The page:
Guide to Contraband
- Is the person allowed to have it as part of their job? If yes, it's not contraband.
- Do they have a permit to have it anyway? If yes, it's not contraband.
- Is it not on this list of contraband items on the Wiki? If it's not on the list, it's not contraband.
- Is it dangerous in any way to the user or anyone else? If yes, it's at least minor contraband.
- Is it intended to cause bodily harm to somebody other than the user, or designed with the intention of breaking into places (such as an emag)? If yes, it's major contraband.
See the Identifying Antagonists page for more items, but this'll be moved over here.
Generally not contraband
The following items are generally not considered contraband for anyone. If they are used in a crime, however, they may be confiscated as evidence. Generally contraband charges wouldn't apply to the first offence, but if the items are confiscated for another crime, contraband charges may apply if they are found with another one.
While many of these items may potentially allow a user to gain access to restricted areas, having the means to bypass access restrictions isn't necessarily a crime - using it is, and some jobs are even expected to gain access to normally-restricted areas as part of their duties, such as engineers or doctors responding to emergencies.
|Size guns||Not contraband for anyone. If used to alter someone against their will, then this is considered assault.|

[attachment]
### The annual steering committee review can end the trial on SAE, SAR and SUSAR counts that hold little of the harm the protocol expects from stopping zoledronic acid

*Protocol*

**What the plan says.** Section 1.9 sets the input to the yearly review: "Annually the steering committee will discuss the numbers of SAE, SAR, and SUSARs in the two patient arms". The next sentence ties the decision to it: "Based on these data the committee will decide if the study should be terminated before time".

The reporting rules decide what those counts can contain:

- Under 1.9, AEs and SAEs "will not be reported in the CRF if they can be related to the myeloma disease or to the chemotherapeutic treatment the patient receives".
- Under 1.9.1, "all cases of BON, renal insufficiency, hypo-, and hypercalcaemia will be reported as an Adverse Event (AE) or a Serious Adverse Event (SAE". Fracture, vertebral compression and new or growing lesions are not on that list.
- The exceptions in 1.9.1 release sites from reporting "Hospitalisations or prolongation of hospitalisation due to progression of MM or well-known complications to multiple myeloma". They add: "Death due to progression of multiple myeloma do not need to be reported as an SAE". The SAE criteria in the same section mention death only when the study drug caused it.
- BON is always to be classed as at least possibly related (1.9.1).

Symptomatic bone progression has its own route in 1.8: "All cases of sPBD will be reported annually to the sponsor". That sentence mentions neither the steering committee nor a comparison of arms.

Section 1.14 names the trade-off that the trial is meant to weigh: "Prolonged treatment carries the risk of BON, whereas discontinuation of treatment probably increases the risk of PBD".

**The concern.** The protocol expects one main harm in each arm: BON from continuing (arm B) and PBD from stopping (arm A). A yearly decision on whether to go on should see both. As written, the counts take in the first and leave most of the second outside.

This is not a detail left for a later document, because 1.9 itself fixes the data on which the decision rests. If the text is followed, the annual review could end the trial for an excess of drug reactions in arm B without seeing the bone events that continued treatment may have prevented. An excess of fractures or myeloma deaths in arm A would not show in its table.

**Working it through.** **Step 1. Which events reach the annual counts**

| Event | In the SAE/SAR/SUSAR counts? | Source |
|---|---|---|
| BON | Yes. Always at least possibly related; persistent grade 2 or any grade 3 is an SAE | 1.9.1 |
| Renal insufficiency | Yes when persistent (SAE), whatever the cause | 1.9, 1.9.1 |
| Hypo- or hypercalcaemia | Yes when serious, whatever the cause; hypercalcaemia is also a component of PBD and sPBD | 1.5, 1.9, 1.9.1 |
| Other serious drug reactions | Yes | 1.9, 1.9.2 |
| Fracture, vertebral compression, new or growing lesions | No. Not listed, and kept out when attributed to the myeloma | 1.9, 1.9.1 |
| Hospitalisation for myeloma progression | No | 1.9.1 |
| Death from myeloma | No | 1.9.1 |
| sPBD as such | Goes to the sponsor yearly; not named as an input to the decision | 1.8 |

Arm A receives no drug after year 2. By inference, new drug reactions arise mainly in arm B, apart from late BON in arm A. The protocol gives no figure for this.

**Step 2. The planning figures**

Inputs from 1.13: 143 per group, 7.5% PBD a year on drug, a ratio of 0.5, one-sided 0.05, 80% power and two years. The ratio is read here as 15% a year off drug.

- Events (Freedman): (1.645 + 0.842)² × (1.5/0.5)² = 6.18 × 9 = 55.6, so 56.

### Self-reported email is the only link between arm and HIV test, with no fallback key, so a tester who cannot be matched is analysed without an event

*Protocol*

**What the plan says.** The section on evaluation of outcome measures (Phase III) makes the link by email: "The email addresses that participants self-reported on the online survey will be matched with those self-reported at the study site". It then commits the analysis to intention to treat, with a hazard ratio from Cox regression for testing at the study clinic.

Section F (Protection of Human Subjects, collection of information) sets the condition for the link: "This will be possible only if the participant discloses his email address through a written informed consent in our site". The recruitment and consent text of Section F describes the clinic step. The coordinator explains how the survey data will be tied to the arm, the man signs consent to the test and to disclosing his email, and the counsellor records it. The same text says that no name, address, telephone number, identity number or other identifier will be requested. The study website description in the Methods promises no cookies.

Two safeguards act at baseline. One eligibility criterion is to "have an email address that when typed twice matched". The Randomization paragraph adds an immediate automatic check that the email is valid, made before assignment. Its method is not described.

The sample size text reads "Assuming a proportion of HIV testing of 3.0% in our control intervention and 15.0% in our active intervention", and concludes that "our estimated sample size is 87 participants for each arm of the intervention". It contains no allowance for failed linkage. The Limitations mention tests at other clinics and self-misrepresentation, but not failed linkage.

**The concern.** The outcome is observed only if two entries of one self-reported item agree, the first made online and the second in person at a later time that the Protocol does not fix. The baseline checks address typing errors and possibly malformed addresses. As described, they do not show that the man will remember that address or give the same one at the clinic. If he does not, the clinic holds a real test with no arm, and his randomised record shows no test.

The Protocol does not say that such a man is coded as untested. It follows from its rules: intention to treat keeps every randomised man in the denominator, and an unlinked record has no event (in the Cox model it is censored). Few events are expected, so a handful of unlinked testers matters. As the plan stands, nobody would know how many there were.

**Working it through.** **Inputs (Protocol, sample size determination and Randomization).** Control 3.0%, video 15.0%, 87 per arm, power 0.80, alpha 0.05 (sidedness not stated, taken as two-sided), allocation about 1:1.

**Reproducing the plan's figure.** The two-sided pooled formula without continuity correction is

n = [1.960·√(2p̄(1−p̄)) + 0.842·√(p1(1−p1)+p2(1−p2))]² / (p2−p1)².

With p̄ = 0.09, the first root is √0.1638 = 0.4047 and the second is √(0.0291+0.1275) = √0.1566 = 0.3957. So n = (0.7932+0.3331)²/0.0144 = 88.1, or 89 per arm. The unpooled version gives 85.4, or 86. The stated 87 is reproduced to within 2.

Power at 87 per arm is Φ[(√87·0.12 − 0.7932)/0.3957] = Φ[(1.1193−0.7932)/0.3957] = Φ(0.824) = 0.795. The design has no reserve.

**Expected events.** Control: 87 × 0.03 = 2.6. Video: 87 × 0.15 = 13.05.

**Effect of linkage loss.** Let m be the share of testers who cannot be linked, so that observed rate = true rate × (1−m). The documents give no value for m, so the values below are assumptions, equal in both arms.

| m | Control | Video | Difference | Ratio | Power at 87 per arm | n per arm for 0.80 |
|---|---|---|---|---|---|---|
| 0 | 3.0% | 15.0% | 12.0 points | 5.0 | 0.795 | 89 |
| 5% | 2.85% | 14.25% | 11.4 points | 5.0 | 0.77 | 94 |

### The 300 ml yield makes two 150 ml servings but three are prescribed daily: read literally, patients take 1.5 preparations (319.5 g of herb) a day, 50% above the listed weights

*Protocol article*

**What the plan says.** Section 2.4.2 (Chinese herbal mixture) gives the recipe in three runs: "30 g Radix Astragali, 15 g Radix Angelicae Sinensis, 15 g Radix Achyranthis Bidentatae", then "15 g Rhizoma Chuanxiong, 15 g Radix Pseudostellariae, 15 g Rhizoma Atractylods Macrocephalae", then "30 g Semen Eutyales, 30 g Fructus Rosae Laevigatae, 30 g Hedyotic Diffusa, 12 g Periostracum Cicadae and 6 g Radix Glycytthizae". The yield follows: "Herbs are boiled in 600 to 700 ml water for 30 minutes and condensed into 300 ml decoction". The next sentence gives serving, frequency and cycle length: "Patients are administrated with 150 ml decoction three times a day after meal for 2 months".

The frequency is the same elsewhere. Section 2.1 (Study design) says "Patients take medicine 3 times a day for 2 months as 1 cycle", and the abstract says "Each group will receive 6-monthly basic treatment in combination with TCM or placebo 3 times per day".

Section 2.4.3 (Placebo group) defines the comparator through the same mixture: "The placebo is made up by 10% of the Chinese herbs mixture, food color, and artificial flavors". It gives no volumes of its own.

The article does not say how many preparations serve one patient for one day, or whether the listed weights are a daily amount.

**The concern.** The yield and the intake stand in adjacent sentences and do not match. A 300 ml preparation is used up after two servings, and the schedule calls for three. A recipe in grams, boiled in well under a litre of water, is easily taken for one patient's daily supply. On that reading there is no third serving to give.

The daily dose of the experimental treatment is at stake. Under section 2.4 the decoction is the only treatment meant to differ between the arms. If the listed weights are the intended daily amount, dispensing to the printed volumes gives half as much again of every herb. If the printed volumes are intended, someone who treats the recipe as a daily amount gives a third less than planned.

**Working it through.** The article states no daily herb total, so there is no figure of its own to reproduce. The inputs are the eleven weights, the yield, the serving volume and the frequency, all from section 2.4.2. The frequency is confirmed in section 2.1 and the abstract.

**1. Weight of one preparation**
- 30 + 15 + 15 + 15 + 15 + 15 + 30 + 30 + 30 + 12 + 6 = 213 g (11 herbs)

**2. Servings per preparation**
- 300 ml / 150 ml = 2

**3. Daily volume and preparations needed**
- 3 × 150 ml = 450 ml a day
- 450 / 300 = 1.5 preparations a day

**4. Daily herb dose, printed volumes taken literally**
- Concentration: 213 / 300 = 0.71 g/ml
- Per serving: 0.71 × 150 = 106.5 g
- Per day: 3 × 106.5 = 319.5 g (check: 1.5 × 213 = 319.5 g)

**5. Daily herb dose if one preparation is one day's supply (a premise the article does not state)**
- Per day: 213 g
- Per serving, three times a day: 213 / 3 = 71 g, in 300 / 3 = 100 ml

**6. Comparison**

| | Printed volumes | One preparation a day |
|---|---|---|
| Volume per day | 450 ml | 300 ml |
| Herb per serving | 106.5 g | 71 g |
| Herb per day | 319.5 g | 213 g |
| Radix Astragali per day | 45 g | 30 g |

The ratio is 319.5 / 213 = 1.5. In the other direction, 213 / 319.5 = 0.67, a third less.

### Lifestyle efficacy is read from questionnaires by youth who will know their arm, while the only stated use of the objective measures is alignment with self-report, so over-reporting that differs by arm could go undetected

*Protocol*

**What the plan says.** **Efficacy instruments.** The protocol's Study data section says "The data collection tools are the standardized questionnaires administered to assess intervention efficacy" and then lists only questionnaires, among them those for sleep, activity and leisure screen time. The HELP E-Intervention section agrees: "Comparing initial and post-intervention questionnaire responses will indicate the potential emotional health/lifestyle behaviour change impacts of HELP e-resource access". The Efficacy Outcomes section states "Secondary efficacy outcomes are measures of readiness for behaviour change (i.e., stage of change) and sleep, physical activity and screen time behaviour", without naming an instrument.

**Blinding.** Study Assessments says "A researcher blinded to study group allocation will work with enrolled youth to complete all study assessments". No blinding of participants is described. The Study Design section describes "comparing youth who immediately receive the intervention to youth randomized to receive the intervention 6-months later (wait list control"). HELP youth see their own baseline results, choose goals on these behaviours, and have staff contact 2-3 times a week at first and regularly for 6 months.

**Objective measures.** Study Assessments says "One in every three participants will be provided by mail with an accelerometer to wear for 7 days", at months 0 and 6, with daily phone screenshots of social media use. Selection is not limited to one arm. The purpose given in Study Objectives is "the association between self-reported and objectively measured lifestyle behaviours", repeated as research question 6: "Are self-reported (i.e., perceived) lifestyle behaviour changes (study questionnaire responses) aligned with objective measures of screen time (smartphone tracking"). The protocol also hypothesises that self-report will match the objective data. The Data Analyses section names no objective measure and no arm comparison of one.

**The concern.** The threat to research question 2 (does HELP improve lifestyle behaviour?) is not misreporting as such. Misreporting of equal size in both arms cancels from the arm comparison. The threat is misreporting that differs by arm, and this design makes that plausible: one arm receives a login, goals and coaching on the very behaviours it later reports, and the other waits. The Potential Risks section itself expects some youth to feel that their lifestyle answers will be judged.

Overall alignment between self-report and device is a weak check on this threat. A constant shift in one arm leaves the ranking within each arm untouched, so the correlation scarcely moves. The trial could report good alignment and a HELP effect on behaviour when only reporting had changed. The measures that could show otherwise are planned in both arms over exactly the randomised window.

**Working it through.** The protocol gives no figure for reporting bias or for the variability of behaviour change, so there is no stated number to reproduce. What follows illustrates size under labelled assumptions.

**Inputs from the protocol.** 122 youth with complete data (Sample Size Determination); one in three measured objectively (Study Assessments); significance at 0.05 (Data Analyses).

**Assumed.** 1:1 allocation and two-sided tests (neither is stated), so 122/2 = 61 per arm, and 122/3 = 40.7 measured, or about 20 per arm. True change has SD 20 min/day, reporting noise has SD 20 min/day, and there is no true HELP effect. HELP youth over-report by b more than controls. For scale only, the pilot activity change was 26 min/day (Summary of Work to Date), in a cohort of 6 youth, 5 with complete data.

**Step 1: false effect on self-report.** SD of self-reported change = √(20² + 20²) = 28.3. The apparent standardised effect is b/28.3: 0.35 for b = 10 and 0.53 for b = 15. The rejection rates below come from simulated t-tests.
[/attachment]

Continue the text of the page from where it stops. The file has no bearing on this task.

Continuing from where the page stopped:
|Basic tools||Not contraband. Again, may be confiscated if used in the commission of a crime. This includes insulated gloves and the like.|
|Job gear||Items used as part as somebody's job, kept within the bounds of that department, are not contraband.|
|Translocators||Translocators are are not considered contraband in and of themselves despite the potential to bypass access restrictions, but like any other tool may be confiscated if used to facilitate crime or evade security.|
If an item is potentially harmful, that does not necessarily make it contraband as long as its harmful nature is not the intended use of the item.
These items are not always contraband for the crew to possess, but may be considered so under certain circumstances. Generally speaking, if they're kept in their appropriate department or being used by authorised persons, they're not contraband. If it's a dangerous item that shouldn't be just left lying around or flashed about in the bar to impress people, then it's contraband.
Note that simply having these goods in transit isn't considered the same as going around the station strapped - a scientist or cargotech making a delivery to security isn't committing an offence by "possessing security gear" en-route. Likewise, miners dropping off a crate of materials for science before heading out for another load aren't expected to strip off their hardsuit and put it on again. On the other hand, a miner or explorer hanging about in the bar with their spider-slaying sword strapped to their back probably counts.
|Restricted job gear||Items such as mining gear, hardsuits and so on that are in limited supply and/or potentially dangerous. These items are not contraband when being used for their intended purpose, but are generally not permitted outside their departments when not in use.
Generally in these cases, offenders should be told to stow their gear in their department before resorting to arresting them for contraband.
|Combat mechs||As long as they stay in the science department (or outside the station), not contraband. Otherwise, see above.|